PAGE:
I demonstrate these mistakes in my YouTube video on runner’s knee:

Look at how these three runners don’t lean forward from their ankles in this point of the gait cycle. They all have their hips directly over their ankles, meaning that even though at this moment it looks like they’re sticking their butts out, in fact they all have very good leans. This shouldn’t be surprising since they’re some of the world’s greatest distance runners (read the blog post I originally created this collage for here).

Three world class runners--they don't lean forward from the ankles in this image, but they lean forward perfectly.

Bear in mind that in distance running the more you lean the faster you go. So on your average run, unless you’re between 5-6 minute pace, you probably won’t lean quite as much as these runners. The other Balanced Runner Keys will help you regulate your lean so it’s right for the speed you want to go, so stay tuned for explanations of the rest of them over the course of the next few months.

Did this two-part series on leaning forward clarify the issue for you? Please leave a reply with any questions! And be sure to give these free resources a try.

5 thoughts on “Balanced Runner Keys Series: Actually, Don’t Lean Forward from your Ankles–Part 2”

  1. Hi Jae,
    Since your session at the Scottish Barefoot Run and Conference last month and now these two blogs I’ve been thinking about lean almost all the time I’m running! However I find it hard to tell if I’m getting it right and whether I’ve gone from originally sitting back in my stride to leaning too much. If I’m leaning from the ankles properly is it possible to over-lean? When I go really slow should I still be leaning? Thanks!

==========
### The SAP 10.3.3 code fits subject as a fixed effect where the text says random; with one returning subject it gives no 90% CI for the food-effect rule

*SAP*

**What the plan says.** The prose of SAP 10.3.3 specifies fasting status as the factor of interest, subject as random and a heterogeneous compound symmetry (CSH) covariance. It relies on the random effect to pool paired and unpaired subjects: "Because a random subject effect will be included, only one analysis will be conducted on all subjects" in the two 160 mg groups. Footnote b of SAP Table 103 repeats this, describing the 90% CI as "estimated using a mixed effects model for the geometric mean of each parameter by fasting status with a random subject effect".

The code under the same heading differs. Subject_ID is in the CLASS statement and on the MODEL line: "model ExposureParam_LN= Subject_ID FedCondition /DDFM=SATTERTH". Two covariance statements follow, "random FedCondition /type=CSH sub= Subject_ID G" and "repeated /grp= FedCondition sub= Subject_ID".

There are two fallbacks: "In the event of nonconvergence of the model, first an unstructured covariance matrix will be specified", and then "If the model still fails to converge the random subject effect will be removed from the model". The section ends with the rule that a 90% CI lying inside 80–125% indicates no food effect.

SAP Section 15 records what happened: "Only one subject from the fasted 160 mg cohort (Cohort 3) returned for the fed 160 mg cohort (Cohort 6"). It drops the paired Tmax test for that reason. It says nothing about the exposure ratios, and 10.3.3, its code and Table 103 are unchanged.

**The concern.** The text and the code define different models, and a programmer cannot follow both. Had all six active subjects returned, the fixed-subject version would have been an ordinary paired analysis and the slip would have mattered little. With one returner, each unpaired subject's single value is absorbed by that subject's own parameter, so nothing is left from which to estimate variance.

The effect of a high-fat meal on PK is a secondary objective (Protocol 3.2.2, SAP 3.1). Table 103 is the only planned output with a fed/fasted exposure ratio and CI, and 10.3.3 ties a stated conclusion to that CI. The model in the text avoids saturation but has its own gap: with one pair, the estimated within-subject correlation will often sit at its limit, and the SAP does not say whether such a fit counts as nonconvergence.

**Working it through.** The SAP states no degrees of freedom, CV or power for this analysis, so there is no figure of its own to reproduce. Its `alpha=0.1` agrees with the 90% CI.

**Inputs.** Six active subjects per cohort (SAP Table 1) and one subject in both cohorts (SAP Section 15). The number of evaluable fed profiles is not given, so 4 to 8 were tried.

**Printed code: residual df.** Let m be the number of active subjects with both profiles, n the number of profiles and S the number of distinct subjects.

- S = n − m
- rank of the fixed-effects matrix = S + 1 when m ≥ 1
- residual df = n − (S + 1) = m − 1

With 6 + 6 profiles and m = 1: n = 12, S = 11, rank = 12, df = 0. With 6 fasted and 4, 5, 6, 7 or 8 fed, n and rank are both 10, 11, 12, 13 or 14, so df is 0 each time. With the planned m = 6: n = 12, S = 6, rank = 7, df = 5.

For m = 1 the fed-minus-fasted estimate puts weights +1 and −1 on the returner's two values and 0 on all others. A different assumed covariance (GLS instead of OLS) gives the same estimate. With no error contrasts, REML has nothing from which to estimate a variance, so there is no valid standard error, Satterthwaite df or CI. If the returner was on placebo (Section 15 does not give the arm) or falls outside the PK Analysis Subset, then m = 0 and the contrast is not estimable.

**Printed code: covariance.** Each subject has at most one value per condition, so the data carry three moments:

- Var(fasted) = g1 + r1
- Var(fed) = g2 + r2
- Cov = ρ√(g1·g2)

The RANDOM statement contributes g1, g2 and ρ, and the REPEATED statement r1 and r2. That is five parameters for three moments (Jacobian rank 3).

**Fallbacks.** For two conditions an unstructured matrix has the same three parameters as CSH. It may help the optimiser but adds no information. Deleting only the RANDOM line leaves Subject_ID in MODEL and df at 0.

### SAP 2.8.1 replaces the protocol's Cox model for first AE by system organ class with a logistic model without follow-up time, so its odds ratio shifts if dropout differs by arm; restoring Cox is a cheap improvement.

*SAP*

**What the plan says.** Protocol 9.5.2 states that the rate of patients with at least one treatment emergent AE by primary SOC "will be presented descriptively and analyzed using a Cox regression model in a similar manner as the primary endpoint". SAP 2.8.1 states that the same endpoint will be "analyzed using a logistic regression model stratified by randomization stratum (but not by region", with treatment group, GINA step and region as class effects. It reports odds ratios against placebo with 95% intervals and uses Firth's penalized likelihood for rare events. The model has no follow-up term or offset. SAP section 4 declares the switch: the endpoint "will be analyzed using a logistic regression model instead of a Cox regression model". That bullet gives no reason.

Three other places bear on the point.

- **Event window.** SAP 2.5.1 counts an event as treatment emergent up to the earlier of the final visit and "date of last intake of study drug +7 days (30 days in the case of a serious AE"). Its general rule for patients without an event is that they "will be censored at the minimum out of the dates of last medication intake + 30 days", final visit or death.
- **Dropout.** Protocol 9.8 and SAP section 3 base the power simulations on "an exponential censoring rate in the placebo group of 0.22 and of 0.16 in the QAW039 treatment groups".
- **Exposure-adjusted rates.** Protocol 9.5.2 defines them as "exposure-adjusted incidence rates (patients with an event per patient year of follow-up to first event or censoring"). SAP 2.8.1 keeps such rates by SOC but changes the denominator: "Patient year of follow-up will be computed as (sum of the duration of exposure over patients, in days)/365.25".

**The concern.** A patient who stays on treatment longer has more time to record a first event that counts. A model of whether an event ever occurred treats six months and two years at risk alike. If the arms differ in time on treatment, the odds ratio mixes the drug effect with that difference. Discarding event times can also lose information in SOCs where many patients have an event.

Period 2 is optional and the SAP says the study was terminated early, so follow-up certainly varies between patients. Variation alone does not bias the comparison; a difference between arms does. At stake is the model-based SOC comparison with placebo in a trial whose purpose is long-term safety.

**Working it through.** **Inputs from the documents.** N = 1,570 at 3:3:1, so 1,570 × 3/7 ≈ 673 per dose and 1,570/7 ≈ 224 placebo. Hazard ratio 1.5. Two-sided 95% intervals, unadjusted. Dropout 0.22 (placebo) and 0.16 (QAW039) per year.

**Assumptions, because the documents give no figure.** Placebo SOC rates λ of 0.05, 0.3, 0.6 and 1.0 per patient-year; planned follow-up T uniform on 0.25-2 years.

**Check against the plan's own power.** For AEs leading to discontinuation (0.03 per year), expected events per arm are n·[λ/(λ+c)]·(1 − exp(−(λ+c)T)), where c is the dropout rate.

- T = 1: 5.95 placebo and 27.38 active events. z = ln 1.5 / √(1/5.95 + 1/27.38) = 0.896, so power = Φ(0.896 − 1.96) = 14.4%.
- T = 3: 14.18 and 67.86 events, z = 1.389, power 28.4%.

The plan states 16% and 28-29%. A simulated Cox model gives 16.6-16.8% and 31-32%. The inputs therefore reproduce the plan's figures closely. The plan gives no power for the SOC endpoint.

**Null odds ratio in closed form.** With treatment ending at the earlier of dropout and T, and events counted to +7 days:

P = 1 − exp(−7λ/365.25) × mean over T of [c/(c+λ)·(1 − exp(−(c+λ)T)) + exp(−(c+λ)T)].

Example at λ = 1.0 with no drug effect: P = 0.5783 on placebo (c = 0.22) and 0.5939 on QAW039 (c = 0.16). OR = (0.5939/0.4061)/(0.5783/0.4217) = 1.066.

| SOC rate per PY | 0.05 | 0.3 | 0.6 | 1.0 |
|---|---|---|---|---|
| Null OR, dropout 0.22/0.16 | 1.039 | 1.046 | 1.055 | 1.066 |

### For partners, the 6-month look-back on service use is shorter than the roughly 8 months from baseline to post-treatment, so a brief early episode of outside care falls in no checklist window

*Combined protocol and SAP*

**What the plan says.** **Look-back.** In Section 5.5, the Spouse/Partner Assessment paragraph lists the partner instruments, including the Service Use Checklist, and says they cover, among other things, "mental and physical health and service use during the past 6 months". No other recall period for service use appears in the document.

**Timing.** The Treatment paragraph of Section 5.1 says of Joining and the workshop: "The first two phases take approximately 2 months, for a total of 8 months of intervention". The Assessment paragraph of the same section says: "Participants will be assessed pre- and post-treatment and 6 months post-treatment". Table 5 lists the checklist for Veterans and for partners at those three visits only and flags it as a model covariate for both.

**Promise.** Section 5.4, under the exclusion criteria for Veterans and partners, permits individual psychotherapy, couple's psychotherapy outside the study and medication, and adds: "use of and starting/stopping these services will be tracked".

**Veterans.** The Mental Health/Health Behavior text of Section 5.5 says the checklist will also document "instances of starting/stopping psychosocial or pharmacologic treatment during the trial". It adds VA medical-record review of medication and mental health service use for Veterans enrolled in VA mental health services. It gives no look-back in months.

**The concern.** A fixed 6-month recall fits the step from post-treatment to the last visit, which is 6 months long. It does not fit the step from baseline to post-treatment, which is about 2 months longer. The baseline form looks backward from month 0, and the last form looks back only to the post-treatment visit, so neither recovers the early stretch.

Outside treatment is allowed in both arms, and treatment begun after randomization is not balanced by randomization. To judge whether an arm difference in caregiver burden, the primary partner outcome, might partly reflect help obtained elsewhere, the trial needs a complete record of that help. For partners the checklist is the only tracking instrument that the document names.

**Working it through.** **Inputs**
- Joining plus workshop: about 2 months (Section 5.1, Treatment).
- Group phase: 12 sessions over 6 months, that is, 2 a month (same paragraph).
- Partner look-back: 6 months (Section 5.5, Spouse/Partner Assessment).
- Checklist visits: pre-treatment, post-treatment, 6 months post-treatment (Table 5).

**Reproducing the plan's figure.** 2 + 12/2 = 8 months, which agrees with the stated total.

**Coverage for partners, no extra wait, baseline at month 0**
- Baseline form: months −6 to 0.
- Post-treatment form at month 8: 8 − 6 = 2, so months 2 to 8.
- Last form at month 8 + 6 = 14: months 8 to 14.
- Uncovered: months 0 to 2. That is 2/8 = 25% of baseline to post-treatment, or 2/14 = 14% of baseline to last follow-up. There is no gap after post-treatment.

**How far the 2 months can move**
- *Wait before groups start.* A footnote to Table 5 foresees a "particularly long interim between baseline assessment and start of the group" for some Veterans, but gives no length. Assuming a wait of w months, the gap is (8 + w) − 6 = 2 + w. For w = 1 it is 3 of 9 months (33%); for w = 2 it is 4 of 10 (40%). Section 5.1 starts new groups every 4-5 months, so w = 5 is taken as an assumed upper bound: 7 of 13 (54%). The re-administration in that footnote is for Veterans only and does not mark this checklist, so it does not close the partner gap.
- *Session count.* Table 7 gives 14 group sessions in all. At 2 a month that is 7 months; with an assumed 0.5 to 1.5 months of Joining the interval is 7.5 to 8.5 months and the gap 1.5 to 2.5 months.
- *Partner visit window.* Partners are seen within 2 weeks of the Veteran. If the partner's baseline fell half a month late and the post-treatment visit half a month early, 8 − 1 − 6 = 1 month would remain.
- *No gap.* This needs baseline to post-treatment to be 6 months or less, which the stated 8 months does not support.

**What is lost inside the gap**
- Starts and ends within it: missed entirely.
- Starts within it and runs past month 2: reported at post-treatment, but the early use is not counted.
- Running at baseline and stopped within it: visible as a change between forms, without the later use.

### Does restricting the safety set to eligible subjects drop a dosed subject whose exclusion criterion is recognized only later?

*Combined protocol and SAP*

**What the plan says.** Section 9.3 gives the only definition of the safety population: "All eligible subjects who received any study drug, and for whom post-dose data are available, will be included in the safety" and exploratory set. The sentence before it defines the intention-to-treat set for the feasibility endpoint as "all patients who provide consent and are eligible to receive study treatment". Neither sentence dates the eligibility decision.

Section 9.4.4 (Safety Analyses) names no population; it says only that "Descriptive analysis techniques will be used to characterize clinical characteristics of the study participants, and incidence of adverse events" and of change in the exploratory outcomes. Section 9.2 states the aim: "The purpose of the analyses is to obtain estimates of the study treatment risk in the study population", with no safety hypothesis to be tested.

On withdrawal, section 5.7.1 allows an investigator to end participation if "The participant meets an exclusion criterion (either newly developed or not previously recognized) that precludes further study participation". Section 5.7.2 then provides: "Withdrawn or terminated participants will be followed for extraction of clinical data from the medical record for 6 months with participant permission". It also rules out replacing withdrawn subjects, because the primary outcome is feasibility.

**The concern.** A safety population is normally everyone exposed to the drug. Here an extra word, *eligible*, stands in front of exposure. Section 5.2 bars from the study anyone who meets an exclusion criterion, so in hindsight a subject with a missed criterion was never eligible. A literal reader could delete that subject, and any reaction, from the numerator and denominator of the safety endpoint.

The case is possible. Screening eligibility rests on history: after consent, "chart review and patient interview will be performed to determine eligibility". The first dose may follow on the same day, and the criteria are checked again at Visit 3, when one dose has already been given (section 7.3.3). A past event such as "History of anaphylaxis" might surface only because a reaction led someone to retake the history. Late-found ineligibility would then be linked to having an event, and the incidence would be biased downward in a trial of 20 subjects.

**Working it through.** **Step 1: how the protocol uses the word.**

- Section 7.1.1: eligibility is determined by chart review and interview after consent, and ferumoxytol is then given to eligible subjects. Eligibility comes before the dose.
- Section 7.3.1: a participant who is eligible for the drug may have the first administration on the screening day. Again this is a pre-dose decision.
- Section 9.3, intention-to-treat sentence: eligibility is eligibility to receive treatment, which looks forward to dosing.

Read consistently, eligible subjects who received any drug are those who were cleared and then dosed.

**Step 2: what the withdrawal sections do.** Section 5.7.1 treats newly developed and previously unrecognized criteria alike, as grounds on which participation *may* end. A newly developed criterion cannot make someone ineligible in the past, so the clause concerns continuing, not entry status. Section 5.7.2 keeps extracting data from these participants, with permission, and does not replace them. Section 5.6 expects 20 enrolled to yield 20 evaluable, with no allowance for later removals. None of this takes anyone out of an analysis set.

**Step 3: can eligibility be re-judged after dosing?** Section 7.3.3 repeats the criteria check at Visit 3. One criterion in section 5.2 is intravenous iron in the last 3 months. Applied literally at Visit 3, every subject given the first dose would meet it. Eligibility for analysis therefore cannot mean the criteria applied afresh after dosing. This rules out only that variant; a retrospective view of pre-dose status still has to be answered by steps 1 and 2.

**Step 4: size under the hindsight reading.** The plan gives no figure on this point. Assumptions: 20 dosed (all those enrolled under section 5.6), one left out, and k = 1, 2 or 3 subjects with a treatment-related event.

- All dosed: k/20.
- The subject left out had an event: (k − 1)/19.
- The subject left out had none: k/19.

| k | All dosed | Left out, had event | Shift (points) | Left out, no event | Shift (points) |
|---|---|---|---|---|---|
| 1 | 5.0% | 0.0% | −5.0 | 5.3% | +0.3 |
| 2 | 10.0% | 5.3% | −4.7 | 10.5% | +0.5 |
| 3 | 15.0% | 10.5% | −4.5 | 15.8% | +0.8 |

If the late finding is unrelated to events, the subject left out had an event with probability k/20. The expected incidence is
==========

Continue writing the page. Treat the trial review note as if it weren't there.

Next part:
Reply
    • Hi Donald. My apologies for the very slow response, somehow your comment slipped by me when I was away on holiday. It is possible to over-lean; doing your best to follow all of the Balanced Runner Keys will tend to prevent that, though, since they affect each other and tend to move your form towards optimum. You should lean at every speed but if you’re going slower you lean less than if you’re going faster. Over-leaning tends to slow down your stride rate below 170 and cause you to overstride excessively, so you can tell you’re over-leaning if your stride rate goes down and if your hip is behind your ankle in midstance… that’s Key #3, which I’m writing about this weekend. Read the post over when it goes up and see if it helps answer your question. If not, let me know and I’ll see if I can clarify further. Thanks for asking, and enjoy your running.

      Reply
  2. I found your info very helpful it was the last key in my puzzle, i had everything comfortable but with no speed stride length and cadence were low. When i put the lean in my brain seemed to take over the rythem, and my speed when i say speed i mean the same as most recreational runners just increased without a conscious effort to increase.
    Thanks now i can keep up with my friends
    Regards
    Ian
    North Yorkshire England.

    Reply
  3. Thank you so much for these articles on the forward lean and the start-stop drill that helps with the correct forward lean as you run. I’m 3 weeks out from my first marathon, and I read these this weekend. I cannot tell you how much easier it was to run this morning. We did a 55 minute mid-week run, and our average mile time was 0:19 seconds faster than our best run since we started our training. And since we are tapering to the big day, you know we are in shape, so 19 seconds shaved off is a lot. The amazing thing is I could have gone faster and held back – pace discipline :-)

    I’m truly grateful and very happy! Thank you!

    Reply